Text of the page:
Don Siegelman (D)
WASHINGTON (Legal Newsline)-Disagreeing with 91 former state attorneys general, the Obama administration says former Alabama Gov. Don Siegelman's appeal to the U.S. Supreme Court should be rejected.
The Obama administration says federal prosecutors have proven their bribery case against Siegelman, a Democrat. The Justice Department filed papers Friday outlining their objections to the appeal.
"Under a standard that requires not just a quid pro quo, but one that is verbally spelled out with all 'i's dotted and 't's crossed, all but the most careless public officials will be able to avoid criminal liability for exchanging official action for campaign contributions," Court papers said.
In a friend-of-the-court brief, the bipartisan group of former attorneys general said the case raises important free speech issues.
They said it was not against the law for Siegelman to appoint former HealthSouth CEO Richard Scrushy to a hospital regulatory board after Scrushy arranged for $500,000 in donations to Siegelman's campaign for a statewide lottery.
They said there was no agreement between the governor and Scrushy concerning the appointment.
"This case concerns the criminalization of conduct protected by the First Amendment - the giving and receiving of campaign contributions," the group's amicus brief said.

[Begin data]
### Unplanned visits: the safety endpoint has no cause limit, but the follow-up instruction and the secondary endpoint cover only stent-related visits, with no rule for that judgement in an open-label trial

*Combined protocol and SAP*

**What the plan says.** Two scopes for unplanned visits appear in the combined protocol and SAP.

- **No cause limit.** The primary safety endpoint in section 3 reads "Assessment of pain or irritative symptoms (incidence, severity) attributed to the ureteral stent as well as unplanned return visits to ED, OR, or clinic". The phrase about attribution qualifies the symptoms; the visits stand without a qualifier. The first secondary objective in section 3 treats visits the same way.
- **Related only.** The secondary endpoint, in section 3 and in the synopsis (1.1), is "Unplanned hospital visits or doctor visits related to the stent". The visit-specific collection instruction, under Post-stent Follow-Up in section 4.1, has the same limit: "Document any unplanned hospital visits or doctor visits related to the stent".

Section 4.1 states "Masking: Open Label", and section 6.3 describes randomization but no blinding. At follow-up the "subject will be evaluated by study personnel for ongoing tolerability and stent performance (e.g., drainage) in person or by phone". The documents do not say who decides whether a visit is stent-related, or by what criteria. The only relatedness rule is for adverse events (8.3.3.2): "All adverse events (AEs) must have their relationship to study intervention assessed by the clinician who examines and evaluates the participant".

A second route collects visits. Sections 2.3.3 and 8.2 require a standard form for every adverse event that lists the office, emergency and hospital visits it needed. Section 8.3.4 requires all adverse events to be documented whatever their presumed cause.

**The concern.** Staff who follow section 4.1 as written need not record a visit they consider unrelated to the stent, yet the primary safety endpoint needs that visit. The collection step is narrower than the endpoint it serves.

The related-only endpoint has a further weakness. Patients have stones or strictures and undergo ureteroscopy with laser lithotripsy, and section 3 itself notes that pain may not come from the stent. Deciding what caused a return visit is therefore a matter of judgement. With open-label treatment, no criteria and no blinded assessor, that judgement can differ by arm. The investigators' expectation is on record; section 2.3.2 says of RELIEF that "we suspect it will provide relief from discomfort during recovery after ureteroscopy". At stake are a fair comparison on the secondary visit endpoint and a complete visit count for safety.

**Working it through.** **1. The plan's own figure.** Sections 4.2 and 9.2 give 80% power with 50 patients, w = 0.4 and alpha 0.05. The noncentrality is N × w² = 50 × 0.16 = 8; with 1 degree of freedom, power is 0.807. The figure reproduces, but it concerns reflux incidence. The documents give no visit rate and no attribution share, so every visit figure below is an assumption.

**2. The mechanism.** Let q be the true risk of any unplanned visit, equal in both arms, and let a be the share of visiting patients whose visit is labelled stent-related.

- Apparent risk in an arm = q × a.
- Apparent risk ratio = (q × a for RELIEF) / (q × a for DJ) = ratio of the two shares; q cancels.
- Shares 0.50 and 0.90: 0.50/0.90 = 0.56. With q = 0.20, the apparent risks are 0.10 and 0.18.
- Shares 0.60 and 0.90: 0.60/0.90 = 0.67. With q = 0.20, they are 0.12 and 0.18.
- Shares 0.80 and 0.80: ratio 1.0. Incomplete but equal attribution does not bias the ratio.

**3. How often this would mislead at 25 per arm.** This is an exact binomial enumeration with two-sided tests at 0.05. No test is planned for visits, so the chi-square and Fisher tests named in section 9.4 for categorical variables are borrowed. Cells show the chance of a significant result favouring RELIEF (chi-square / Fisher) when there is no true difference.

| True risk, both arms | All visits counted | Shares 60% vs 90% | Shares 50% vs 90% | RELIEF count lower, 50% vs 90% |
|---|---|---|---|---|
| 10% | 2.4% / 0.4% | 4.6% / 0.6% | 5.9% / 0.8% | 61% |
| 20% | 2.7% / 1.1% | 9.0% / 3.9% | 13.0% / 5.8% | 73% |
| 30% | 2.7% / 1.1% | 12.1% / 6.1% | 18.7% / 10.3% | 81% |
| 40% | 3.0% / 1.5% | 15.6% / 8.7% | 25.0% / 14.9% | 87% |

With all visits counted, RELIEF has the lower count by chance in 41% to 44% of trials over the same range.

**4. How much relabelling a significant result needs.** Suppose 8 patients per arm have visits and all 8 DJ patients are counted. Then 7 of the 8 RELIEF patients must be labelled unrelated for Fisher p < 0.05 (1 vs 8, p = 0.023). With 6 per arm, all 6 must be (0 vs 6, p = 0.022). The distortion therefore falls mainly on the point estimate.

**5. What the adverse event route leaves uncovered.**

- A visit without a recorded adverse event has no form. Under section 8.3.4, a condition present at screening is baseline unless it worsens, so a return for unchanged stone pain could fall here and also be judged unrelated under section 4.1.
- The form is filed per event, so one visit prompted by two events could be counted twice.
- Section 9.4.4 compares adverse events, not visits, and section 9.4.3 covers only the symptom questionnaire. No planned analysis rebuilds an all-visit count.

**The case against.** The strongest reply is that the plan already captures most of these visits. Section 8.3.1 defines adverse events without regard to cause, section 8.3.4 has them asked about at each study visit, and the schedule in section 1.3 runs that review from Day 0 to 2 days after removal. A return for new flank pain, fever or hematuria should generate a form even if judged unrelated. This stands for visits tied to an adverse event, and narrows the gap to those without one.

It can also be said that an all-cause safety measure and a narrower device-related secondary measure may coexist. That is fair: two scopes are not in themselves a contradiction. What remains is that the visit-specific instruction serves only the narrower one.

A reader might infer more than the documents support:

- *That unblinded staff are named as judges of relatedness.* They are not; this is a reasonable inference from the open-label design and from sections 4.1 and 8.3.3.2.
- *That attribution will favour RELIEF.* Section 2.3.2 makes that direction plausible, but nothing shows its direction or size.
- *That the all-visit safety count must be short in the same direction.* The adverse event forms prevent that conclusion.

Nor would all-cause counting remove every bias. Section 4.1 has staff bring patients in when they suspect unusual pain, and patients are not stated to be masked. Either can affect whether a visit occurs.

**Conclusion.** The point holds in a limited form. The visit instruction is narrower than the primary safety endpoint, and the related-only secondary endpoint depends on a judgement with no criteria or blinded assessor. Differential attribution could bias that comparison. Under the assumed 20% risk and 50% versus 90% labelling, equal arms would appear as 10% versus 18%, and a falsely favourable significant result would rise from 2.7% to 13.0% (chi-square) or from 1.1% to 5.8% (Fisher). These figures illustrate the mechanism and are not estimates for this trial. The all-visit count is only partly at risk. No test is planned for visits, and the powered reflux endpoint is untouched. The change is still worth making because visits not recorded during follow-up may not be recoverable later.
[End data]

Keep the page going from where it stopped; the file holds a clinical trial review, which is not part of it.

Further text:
A group of nine law professors filed a similar brief earlier with the high court, raising First Amendment issues. The group of professors were represented by Jesse Choper of the University of California at Berkeley School of Law.
Siegelman, who is out on bail pending appeal, and Scrushy were convicted in 2006 of bribery and other charges. Siegelman was sentenced to more than seven years in federal prison and Scrushy to nearly seven years.
Although the 11th U.S. Circuit Court of Appeals dropped two charges against Siegelman, the court upheld much of his conviction. The appeals court, meanwhile, upheld all of Scrushy's conviction. He is currently serving his sentence in a federal prison in Texas.
Siegelman was the governor of Alabama from 1999 to 2003. He served as the state's attorney general before being elected governor.
From Legal Newsline: Reach staff reporter Chris Rizo at email@example.com.